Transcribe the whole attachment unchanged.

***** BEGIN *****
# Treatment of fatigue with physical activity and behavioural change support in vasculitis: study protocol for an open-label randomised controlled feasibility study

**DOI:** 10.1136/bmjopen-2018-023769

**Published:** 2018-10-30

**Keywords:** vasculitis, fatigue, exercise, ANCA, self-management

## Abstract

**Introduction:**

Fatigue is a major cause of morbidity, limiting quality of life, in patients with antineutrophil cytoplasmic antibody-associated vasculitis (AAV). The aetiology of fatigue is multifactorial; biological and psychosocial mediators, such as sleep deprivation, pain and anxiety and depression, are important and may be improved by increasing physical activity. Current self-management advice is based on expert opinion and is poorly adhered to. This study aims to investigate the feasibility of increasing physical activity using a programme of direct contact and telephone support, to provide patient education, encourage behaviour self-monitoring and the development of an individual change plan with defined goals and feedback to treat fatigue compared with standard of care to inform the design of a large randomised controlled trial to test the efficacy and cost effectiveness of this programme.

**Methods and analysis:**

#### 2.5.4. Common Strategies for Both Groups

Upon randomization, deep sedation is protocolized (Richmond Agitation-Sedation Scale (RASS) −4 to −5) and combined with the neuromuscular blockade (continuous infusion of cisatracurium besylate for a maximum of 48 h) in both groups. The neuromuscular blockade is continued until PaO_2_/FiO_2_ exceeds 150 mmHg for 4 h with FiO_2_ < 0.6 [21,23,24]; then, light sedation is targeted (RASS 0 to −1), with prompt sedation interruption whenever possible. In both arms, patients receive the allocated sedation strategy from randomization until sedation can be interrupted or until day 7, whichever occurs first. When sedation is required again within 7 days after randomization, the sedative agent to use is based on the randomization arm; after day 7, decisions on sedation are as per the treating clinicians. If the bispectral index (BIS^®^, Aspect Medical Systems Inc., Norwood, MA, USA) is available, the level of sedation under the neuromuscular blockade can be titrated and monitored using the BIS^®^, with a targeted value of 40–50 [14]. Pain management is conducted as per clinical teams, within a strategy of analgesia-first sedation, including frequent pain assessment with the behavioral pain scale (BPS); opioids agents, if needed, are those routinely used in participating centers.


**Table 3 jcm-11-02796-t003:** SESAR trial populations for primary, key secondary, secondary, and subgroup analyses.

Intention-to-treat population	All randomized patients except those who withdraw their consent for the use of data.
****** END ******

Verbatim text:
# Treatment of fatigue with physical activity and behavioural change support in vasculitis: study protocol for an open-label randomised controlled feasibility study

**DOI:** 10.1136/bmjopen-2018-023769

**Published:** 2018-10-30

**Keywords:** vasculitis, fatigue, exercise, ANCA, self-management

## Abstract

**Introduction:**

Fatigue is a major cause of morbidity, limiting quality of life, in patients with antineutrophil cytoplasmic antibody-associated vasculitis (AAV). The aetiology of fatigue is multifactorial; biological and psychosocial mediators, such as sleep deprivation, pain and anxiety and depression, are important and may be improved by increasing physical activity. Current self-management advice is based on expert opinion and is poorly adhered to. This study aims to investigate the feasibility of increasing physical activity using a programme of direct contact and telephone support, to provide patient education, encourage behaviour self-monitoring and the development of an individual change plan with defined goals and feedback to treat fatigue compared with standard of care to inform the design of a large randomised controlled trial to test the efficacy and cost effectiveness of this programme.

**Methods and analysis:**

#### 2.5.4. Common Strategies for Both Groups

Upon randomization, deep sedation is protocolized (Richmond Agitation-Sedation Scale (RASS) −4 to −5) and combined with the neuromuscular blockade (continuous infusion of cisatracurium besylate for a maximum of 48 h) in both groups. The neuromuscular blockade is continued until PaO_2_/FiO_2_ exceeds 150 mmHg for 4 h with FiO_2_ < 0.6 [21,23,24]; then, light sedation is targeted (RASS 0 to −1), with prompt sedation interruption whenever possible. In both arms, patients receive the allocated sedation strategy from randomization until sedation can be interrupted or until day 7, whichever occurs first. When sedation is required again within 7 days after randomization, the sedative agent to use is based on the randomization arm; after day 7, decisions on sedation are as per the treating clinicians. If the bispectral index (BIS^®^, Aspect Medical Systems Inc., Norwood, MA, USA) is available, the level of sedation under the neuromuscular blockade can be titrated and monitored using the BIS^®^, with a targeted value of 40–50 [14]. Pain management is conducted as per clinical teams, within a strategy of analgesia-first sedation, including frequent pain assessment with the behavioral pain scale (BPS); opioids agents, if needed, are those routinely used in participating centers.


**Table 3 jcm-11-02796-t003:** SESAR trial populations for primary, key secondary, secondary, and subgroup analyses.

Intention-to-treat population	All randomized patients except those who withdraw their consent for the use of data.